But this Fourth of July, I will sit and lament that which has become the norm rather than the rarity. We are a slave to whatever instance of justification a bureaucrat or a judge may lay upon our plate. And by no means are we exempt from the jealousies of a fellow citizen, or citizens, who are willing accomplices to the corruptible structure of power that makes revenge a simple ascertain of a fictitious wrong. It has become an Orwellian nightmare of extraordinary magnitude, but we resolve it in the mere contemplation that I will be left alone if I am willing to comply with the myriad of rules and regulations impossible to reconcile. The millions of laws that the most honest of legal scholars could not find Fundamental tenor.
At once we were keen to challenge any authority and our Forefathers stood resolute to the encroachment upon our liberty with the strength to sacrifice all for a belief. At the other end we come upon this soil as people so blind to the truth that we could never call forth the courage and fortitude to lay down our lives.
Mr. Henry admonishes us to our delusions. âThey tell us, sir, that we are weak; unable to cope with so formidable an adversary. But when shall we be stronger? Will it be the next week, or the next year? Will it be when we are totally disarmed, and when a British guard shall be stationed in every house? Shall we gather strength by irresolution and inaction? Shall we acquire the means of effectual resistance by lying supinely on our backs and hugging the delusive phantom of hope, until our enemies shall have bound us hand and foot?â
On this Fourth of July, we stand irresolute, weak, and clinging to the proposition that someday, somehow there will be a redress of grievance and all will be right with the world. I say it will not happen as long as the agents of government know so well our fears. I say it will not happen as long as the agents of government slowly, but surely, with building fervor, slap each individual down and watch as the rest of us cower in the corner, thankful that we were not the unfortunate victims.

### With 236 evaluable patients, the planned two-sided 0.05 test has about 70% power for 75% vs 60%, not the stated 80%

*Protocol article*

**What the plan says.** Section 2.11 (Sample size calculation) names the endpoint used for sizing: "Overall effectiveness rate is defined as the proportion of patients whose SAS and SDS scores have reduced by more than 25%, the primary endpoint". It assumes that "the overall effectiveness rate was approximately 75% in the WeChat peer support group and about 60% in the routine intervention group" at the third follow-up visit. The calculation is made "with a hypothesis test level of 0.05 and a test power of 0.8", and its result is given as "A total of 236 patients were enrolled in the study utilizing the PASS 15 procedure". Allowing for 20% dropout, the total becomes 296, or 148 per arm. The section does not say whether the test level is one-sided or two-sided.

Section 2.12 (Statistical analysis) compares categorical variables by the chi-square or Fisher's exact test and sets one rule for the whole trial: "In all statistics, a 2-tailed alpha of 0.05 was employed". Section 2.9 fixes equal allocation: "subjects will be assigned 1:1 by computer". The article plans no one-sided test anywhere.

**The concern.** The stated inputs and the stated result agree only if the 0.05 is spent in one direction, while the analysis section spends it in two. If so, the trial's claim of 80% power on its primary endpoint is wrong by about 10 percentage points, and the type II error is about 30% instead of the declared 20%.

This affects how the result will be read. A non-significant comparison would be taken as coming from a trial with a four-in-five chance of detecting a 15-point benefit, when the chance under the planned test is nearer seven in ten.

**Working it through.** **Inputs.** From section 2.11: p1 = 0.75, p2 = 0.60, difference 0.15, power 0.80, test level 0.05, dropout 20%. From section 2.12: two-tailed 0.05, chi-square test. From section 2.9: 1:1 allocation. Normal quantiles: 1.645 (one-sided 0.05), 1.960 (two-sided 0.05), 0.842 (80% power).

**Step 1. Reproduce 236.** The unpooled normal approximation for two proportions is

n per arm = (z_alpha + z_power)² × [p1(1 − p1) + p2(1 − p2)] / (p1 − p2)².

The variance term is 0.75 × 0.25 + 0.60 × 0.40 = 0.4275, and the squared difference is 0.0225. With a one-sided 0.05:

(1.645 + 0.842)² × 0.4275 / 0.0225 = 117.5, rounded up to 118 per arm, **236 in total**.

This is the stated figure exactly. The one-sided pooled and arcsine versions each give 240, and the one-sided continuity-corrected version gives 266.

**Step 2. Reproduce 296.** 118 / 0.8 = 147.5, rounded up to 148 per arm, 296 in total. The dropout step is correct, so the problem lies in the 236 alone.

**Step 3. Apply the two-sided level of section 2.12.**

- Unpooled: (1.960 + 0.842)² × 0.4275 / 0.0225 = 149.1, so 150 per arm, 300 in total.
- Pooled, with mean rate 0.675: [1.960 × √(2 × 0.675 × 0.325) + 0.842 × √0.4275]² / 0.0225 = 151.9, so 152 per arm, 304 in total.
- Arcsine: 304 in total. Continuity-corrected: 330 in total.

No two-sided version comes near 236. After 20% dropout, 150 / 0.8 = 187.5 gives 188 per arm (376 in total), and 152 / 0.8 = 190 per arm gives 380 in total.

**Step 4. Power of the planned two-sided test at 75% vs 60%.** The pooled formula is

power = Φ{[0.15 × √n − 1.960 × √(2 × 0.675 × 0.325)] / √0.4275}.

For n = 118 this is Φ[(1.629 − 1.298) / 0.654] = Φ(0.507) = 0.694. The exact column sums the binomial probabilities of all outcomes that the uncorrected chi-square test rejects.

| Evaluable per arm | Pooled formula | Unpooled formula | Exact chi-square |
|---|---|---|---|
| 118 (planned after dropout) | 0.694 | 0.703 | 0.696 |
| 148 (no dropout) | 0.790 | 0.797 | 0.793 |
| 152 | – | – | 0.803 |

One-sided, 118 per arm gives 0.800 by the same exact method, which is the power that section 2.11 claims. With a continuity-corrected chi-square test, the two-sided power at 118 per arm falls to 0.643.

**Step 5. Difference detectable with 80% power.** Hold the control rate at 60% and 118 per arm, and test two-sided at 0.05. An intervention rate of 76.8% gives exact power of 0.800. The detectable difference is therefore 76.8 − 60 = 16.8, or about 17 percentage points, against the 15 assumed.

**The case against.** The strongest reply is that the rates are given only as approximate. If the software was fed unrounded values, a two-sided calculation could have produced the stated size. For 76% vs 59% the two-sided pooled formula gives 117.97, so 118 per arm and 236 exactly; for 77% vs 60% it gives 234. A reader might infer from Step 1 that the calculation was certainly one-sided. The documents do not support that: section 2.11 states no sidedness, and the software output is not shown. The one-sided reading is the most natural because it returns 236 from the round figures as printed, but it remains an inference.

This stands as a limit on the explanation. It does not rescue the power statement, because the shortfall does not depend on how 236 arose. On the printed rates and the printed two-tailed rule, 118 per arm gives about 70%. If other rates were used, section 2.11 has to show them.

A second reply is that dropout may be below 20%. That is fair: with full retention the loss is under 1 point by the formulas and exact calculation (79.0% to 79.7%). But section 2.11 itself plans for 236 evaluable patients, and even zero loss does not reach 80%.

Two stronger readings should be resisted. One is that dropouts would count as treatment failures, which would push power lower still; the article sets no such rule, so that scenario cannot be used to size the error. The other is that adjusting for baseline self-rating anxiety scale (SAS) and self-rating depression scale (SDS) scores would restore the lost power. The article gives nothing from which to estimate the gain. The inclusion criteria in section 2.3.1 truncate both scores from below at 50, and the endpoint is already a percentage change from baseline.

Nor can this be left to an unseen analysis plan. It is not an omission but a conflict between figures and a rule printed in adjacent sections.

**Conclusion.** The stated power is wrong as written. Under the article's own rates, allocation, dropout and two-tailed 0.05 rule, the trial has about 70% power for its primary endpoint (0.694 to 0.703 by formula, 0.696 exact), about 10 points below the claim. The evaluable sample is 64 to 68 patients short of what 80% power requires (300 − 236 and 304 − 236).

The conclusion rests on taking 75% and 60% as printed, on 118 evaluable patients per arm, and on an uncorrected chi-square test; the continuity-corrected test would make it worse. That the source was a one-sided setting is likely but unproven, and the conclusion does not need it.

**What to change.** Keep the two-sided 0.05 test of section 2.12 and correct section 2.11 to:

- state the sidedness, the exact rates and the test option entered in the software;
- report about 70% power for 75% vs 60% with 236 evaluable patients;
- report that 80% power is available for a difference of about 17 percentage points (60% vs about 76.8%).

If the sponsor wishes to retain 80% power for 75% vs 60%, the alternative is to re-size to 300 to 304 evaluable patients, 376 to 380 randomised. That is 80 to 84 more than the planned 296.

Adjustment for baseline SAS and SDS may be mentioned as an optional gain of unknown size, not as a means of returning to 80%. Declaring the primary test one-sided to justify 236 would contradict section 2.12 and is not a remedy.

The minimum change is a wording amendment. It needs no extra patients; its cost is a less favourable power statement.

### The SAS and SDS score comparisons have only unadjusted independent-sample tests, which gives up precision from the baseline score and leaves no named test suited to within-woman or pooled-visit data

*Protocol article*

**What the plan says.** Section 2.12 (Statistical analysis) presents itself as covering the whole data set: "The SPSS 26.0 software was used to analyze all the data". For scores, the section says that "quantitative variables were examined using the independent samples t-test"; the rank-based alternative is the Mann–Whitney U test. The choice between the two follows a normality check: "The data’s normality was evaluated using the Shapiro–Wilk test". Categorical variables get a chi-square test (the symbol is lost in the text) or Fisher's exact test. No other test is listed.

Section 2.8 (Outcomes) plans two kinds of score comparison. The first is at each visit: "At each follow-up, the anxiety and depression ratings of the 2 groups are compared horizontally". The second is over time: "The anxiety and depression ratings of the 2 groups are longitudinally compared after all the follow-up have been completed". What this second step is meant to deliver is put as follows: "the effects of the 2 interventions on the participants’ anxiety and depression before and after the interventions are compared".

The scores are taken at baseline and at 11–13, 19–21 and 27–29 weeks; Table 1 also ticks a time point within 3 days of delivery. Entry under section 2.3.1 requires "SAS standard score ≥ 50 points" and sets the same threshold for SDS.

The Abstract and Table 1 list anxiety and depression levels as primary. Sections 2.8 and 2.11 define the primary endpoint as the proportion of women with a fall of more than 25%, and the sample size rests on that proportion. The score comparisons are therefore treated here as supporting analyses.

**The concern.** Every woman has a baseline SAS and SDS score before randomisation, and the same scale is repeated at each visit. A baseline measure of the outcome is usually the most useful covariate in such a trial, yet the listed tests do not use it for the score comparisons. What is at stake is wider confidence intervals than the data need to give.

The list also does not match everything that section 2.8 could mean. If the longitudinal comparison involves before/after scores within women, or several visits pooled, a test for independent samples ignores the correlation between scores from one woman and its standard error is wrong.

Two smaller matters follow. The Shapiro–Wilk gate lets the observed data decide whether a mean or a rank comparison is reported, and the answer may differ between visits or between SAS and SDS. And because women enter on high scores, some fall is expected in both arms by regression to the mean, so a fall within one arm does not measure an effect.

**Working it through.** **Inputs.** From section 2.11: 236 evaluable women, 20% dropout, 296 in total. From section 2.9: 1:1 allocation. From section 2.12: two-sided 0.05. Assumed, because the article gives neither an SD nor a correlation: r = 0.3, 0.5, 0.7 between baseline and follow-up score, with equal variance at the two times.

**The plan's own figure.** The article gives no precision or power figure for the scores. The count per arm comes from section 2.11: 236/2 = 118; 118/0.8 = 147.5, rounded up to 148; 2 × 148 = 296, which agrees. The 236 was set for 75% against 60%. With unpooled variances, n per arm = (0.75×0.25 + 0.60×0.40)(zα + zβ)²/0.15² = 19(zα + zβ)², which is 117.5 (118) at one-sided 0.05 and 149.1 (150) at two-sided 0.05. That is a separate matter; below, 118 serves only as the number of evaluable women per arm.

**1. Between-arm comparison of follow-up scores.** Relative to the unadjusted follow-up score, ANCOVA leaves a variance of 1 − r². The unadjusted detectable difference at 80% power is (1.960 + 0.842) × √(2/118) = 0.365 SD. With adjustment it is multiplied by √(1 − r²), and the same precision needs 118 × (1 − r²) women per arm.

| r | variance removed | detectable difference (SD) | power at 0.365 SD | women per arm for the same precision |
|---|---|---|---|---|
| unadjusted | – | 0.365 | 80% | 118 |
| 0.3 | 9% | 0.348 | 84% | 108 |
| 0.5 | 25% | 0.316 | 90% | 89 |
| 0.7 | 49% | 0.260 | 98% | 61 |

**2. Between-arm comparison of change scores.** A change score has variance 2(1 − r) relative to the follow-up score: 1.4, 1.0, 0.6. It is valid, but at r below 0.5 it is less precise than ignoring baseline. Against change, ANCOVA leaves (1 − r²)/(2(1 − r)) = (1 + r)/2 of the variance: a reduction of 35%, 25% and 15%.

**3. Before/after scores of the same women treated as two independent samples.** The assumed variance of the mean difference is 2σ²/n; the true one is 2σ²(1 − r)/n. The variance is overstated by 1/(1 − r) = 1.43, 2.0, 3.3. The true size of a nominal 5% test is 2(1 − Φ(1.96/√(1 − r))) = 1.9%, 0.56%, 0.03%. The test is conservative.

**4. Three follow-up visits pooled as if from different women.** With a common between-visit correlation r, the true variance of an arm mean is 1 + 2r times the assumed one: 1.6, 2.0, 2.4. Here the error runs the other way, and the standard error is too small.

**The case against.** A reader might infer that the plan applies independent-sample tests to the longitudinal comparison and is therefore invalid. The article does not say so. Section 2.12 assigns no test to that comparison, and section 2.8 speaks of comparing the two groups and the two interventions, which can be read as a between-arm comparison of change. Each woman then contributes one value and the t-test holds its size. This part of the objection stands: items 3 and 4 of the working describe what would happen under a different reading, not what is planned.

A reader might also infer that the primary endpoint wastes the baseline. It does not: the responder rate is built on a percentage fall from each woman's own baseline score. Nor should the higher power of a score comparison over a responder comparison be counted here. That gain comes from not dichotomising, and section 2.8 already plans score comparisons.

I am one man who shouts across the land that the enemy is coming, and they are coming in a fashion that our Founding Fathers could never have imagined. This Fourth of July, I will contemplate the inevitable because I am open to see what is before me. I have no illusion as to what bravery my fellow citizen may enlist because that trait has long been sanitized from our psyche.
I can only hope that Mr. Henry watches over us, and his words will become the cry of liberty rather than a lament of generations to come. On this Fourth of July, I will search for that spirit which cried out for courage; âIt is in vain, sir, to extenuate the matter. Gentlemen may cry, Peace, Peace-- but there is no peace. The war is actually begun! The next gale that sweeps from the north will bring to our ears the clash of resounding arms! Our brethren are already in the field! Why stand we here idle? What is it that gentlemen wish? What would they have? Is life so dear, or peace so sweet, as to be purchased at the price of chains and slavery? Forbid it, Almighty God! I know not what course others may take; but as for me, give me liberty or give me death!â